It follows that elimination of the standard of reasonableness for all decisions by elected officials would lead to a significant dilution of the protection that the judicial system affords Israeli citizens against improper government decisions. As long as the decision was made by a minister, the executive branch could make questionable decisions—sometimes for hidden motives that are improper or corrupt—and the court would not be able to protect the general public interest. What is more, elimination of the standard of extreme reasonableness would deprive the executive of an important incentive for structuring its decision in a way that demonstrates a serious weighing of all the relevant issues. It would have a dramatic effect on the quality of government decisions in Israel. 

Some argue that elimination of the standard of reasonableness would not be a dramatic step, because the bill before the Knesset would not apply to the professional echelon (but only to elected officials) and because citizens could still avail themselves of protections on other grounds, such as proportionality. It is also argued that the court has been too active in its invocation of the standard of extreme reasonableness. These assertions are not very persuasive. Ministers would be able to “immunize” many decisions by the bureaucrats in their ministry against judicial review based on their reasonableness simply by presenting the decision as their own. As a result, the legal protection available to citizens against the vast majority of government actions would be dramatically weakened. In addition, the claim of disproportionality is relevant only when it is a specific citizen who is harmed. It cannot be invoked when the public interest as a whole is impacted (for instance, the public interest that appointed officials be suited for their post, or that an airport is not located in an unsuitable location). As for the argument of “judicial activism”—even if specific court decisions against government actions can be criticized as overreaching, abolishing the standard of reasonableness would be tantamount to throwing out the baby with the bath water and would lead to a situation of almost no external restraints on the exercise of government power.

The bottom line is that abolition of the standard of extreme reasonableness would lead to a further concentration of power in the hands of the executive—a power that is already greater in Israel than in many other democracies because of the Government’s control of the legislature. It would then be able to exercise many important powers in an arbitrary fashion, sometimes for dubious motives. This would mean a significant erosion of the idea that underlies administrative law; namely, that the executive branch must function as the public’s trustee. A step in this direction is a move away from the system of checks and balances that is the underpinning of democratic regimes and that is intended to ensure that those who hold government power—both elected and professional officials—do not abuse the vast power they hold.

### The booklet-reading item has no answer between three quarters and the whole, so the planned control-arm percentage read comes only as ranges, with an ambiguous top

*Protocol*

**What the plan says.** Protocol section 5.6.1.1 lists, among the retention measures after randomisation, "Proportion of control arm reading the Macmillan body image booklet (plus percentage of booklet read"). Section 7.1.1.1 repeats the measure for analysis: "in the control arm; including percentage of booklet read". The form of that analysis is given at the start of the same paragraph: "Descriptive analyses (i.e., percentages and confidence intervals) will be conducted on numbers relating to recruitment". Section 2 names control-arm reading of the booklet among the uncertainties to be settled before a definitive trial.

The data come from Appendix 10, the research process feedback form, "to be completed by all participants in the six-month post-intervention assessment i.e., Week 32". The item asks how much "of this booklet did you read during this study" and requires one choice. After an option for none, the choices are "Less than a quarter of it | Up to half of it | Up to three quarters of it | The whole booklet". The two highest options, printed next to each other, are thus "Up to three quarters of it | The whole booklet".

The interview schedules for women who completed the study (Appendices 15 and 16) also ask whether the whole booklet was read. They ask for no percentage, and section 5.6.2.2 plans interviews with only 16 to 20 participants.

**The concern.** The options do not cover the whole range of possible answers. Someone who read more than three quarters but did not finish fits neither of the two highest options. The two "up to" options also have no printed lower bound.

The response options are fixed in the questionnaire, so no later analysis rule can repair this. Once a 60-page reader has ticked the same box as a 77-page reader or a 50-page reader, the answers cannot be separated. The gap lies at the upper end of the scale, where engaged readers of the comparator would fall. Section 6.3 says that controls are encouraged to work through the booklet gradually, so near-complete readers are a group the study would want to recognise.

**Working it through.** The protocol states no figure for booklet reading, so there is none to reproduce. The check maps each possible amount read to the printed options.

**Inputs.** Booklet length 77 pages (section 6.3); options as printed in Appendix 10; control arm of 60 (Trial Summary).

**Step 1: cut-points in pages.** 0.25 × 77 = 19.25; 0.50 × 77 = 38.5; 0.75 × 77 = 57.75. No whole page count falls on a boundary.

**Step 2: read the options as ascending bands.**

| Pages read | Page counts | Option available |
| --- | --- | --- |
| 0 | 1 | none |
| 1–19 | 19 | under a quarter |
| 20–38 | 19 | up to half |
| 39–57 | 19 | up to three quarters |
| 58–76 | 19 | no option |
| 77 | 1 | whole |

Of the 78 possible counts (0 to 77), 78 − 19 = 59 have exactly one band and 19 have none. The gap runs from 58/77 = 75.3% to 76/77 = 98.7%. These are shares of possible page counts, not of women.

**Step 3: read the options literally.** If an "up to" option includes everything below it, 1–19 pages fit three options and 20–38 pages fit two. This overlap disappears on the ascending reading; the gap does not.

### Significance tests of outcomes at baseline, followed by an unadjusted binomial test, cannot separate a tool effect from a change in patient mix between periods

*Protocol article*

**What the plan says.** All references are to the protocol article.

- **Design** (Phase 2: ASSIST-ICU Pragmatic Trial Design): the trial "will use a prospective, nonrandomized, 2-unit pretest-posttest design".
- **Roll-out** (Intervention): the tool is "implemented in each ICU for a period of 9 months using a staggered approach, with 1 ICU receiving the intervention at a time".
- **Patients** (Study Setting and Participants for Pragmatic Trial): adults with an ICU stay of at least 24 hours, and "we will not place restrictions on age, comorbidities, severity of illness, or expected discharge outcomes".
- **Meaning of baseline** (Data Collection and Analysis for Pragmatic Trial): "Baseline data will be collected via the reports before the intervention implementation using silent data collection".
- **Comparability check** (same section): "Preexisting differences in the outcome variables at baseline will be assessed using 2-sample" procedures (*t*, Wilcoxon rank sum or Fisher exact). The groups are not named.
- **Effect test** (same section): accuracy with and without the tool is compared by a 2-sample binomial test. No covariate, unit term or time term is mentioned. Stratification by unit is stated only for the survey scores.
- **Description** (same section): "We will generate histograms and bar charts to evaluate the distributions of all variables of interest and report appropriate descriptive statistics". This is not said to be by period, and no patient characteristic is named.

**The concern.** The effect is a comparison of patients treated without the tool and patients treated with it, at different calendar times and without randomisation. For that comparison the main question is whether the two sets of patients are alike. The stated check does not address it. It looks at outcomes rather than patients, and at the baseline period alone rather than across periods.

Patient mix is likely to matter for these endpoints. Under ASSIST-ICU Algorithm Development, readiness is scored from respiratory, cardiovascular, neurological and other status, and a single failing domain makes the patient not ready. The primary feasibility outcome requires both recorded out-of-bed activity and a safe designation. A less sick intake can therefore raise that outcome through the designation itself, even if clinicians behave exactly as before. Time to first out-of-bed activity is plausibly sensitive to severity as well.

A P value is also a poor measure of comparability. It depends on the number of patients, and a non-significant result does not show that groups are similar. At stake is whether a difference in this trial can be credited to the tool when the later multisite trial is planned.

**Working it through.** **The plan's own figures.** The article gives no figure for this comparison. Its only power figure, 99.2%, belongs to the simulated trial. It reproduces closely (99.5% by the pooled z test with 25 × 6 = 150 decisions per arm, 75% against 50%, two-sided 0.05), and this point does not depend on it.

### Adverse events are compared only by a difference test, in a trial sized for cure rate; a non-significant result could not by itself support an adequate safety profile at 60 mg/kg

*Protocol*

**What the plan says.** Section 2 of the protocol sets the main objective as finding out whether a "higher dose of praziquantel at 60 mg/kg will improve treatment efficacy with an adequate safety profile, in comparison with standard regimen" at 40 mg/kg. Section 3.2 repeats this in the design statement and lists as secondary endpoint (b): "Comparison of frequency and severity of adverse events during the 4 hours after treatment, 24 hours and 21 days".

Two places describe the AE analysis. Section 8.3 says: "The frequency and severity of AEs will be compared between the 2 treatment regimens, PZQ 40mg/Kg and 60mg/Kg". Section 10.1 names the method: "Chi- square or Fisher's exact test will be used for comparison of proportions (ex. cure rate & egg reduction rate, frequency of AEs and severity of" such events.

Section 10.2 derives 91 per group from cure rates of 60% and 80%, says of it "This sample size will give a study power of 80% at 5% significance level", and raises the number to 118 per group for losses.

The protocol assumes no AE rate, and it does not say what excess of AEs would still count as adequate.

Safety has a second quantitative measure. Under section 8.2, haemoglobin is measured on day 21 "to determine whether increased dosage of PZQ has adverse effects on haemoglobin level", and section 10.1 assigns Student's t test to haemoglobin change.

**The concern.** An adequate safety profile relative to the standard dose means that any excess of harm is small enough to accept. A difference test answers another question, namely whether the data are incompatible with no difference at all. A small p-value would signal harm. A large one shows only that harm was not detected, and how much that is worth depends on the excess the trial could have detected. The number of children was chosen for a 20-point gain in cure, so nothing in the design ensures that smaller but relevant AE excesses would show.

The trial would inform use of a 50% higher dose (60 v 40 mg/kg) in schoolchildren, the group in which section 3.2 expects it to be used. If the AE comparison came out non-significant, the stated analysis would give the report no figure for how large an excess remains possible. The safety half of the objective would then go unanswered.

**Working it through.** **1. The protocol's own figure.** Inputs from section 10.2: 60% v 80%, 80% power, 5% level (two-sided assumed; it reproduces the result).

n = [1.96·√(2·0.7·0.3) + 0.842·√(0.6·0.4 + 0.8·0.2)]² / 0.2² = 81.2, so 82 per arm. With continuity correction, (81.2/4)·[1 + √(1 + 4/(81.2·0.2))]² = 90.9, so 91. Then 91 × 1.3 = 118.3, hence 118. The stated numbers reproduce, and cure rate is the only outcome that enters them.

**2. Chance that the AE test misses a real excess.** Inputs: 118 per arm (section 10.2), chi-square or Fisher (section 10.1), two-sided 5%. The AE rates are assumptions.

Beyond this, in a country grappling with severe problems of government corruption and has already recorded in its short history a distressingly long list of ministers and senior officials indicted and convicted for corruption, elimination of the standard of reasonableness would open “loopholes” in the governmental decision-making process and increase governmental corruption. As with other parts of the judicial overhaul being pushed by Minister Yariv Levin and MK Simcha Rotman, the Israeli public and Israeli democracy would be dealt a severe blow by the continuing effort to grant more and more power to the government, to crush the mechanisms of control and oversight designed  to prevent the accumulation of unchecked power by the executive branch, and make it more difficult to oppose the tendency of unlimited power to generate more corruption.

This article was originally published in the Times of Israel.

Prof. Yuval Shany is a Senior Fellow of the Israel Democracy Institute and a Professor of Law at the Hebrew University of Jerusalem.